Grand Bunker


Now a museum, the 52 foot tall, five story German bunker at Ouistreham was used for rangefinding and coordination of nearby artillery batteries near the mouth of the Orne.  Two officers and fifty men occupied the facility.


The artist's conception and map help put the Grand Bunker in the context of the coastal defense, which was to include six 155mm guns along with trenches and other defenses.  The bunker was hidden behind buildings and came as a surprise to the invading British.  The first ashore were Anglo-French commandos, who captured a bunker at a demolished the casino in bitter fighting.  Bypassing the Grand Bunker, they contined inland.  The guns were found to be removed and replaced by wood.



This is the optical rangefinder.  Looking through the openings and turning a knob to match the views from both sides will show you the range.  The rangefinder used here was four meters wide.  The wider the rangefinder, the more accurate the reading.


Range data was transmitted to the floor below, where a fire soultion was made and sent to the guns.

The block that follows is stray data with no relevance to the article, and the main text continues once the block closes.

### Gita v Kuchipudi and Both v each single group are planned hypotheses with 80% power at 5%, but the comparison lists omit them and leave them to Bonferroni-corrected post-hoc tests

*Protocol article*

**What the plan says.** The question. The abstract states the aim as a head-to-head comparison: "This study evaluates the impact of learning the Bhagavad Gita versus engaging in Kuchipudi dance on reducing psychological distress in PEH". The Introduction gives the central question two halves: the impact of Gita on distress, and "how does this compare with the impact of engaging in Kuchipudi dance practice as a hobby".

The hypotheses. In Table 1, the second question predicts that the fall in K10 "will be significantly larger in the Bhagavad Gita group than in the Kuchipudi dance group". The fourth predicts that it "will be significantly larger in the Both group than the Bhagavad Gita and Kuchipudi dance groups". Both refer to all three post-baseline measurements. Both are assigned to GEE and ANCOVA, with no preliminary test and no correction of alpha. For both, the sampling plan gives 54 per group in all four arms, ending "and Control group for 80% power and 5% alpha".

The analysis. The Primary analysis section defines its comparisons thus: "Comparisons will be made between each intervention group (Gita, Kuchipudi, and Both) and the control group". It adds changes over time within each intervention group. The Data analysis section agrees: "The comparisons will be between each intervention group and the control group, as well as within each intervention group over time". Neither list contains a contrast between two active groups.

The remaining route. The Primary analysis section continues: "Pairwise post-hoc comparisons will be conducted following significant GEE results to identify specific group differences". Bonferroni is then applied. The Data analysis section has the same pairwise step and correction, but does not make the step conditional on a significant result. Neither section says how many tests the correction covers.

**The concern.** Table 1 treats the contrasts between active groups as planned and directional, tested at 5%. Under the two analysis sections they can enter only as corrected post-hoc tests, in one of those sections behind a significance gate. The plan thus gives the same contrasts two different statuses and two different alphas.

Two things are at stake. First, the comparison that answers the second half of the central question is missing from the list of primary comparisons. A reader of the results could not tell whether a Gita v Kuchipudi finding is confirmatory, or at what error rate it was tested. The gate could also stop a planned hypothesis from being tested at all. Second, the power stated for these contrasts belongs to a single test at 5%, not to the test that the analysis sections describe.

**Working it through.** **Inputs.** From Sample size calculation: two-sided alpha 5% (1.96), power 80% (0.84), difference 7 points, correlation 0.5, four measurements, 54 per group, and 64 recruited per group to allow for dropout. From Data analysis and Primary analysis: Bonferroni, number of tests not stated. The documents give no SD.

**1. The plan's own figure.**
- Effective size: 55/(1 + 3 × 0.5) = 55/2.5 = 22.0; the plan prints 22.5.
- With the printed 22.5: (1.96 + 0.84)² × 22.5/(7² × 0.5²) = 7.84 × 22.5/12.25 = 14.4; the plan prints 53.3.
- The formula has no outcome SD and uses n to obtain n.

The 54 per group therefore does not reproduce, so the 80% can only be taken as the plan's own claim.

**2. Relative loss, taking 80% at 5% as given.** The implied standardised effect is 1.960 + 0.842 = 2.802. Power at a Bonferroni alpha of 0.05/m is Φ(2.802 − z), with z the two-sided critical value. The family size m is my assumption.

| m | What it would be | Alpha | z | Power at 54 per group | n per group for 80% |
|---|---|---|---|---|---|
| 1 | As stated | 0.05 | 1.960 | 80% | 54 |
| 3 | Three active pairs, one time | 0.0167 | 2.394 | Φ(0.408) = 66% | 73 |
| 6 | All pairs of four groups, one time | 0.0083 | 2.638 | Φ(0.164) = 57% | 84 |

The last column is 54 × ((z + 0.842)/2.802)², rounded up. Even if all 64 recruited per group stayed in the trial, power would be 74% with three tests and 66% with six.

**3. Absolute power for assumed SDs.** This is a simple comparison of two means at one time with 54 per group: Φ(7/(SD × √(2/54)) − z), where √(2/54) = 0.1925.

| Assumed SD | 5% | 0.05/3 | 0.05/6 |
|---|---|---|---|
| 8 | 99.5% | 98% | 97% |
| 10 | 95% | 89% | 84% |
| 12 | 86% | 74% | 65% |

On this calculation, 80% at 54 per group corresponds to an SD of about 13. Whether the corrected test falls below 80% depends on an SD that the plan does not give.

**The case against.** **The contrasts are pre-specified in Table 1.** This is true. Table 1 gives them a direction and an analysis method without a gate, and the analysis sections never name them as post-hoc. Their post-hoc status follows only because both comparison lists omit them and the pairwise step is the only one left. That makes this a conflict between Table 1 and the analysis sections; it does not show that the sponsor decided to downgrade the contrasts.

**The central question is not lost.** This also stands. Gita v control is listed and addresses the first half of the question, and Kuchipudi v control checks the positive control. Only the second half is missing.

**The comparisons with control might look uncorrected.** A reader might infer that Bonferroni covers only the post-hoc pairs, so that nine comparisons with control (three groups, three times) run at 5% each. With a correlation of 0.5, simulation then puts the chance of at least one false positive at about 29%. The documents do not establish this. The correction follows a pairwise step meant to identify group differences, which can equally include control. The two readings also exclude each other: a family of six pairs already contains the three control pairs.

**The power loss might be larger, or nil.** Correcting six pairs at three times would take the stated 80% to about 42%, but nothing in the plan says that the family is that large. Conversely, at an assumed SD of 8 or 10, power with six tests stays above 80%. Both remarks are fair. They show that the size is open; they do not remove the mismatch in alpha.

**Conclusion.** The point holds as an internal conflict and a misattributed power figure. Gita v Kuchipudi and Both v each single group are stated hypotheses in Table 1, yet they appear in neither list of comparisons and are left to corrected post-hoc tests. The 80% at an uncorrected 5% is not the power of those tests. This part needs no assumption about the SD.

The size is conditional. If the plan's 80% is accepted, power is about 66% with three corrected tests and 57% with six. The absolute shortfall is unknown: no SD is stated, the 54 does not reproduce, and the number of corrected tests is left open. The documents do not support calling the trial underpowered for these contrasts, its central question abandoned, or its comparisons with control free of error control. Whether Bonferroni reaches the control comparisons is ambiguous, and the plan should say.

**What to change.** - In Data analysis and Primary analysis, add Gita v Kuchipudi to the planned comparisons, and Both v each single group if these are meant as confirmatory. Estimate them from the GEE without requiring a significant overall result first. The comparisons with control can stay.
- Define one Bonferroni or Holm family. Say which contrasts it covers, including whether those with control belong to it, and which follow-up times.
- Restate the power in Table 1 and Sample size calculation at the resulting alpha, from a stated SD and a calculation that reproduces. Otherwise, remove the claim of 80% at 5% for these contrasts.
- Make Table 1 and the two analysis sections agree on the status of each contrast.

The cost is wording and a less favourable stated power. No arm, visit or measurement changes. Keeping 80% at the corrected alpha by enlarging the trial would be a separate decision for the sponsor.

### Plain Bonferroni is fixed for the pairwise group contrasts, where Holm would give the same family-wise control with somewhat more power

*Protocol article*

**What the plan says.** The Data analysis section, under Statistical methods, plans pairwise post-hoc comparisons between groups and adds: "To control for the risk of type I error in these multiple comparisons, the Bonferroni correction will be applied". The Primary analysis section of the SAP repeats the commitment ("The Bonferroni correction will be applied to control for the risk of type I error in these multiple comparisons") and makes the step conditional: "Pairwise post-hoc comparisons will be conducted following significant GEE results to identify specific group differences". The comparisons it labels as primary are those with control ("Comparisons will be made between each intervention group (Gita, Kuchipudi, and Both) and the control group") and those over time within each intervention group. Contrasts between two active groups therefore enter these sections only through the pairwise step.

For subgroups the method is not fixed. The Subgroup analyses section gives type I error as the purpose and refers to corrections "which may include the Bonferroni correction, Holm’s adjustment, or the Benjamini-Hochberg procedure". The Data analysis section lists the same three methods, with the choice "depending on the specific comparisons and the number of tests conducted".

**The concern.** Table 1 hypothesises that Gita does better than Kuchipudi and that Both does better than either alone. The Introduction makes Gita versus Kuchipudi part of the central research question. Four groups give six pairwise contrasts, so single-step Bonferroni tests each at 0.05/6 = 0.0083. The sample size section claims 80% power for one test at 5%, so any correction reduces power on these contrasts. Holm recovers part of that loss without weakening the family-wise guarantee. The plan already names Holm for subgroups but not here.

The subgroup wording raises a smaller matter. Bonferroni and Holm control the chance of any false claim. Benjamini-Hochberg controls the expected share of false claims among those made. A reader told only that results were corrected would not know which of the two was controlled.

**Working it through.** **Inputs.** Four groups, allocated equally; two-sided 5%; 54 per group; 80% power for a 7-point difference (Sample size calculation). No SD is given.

The garrison lived and slept in the bunker.

This is ventilation equipment.  Except for the rangefinding area, the rest of the bunker was ventilated and pressurized to keep poison gas out.

The rangefinding equipment was destroyed during the initial bombardment, but that morning after the landings, infantry assaults against the bunker were repulsed by small arms fire and grenades thrown from the roof.  The bunker continued to assist directing German fire by radio, forcing the British to make follow-on landings further west.  


At around 10pm on June 9th, however, Lt. Bob Orrell of the Royal Engineers and three of his men approached the bunker's door.  The Germans could have easily opened a loophole and killed the men, but they didn't.  The Brits blew the door, and as soon as Orrell entered the bunker, the whole garrison surrendered.  Happy that their war was over, the Germans were celebrating with alcohol.

Copyright 2010, John Hamill

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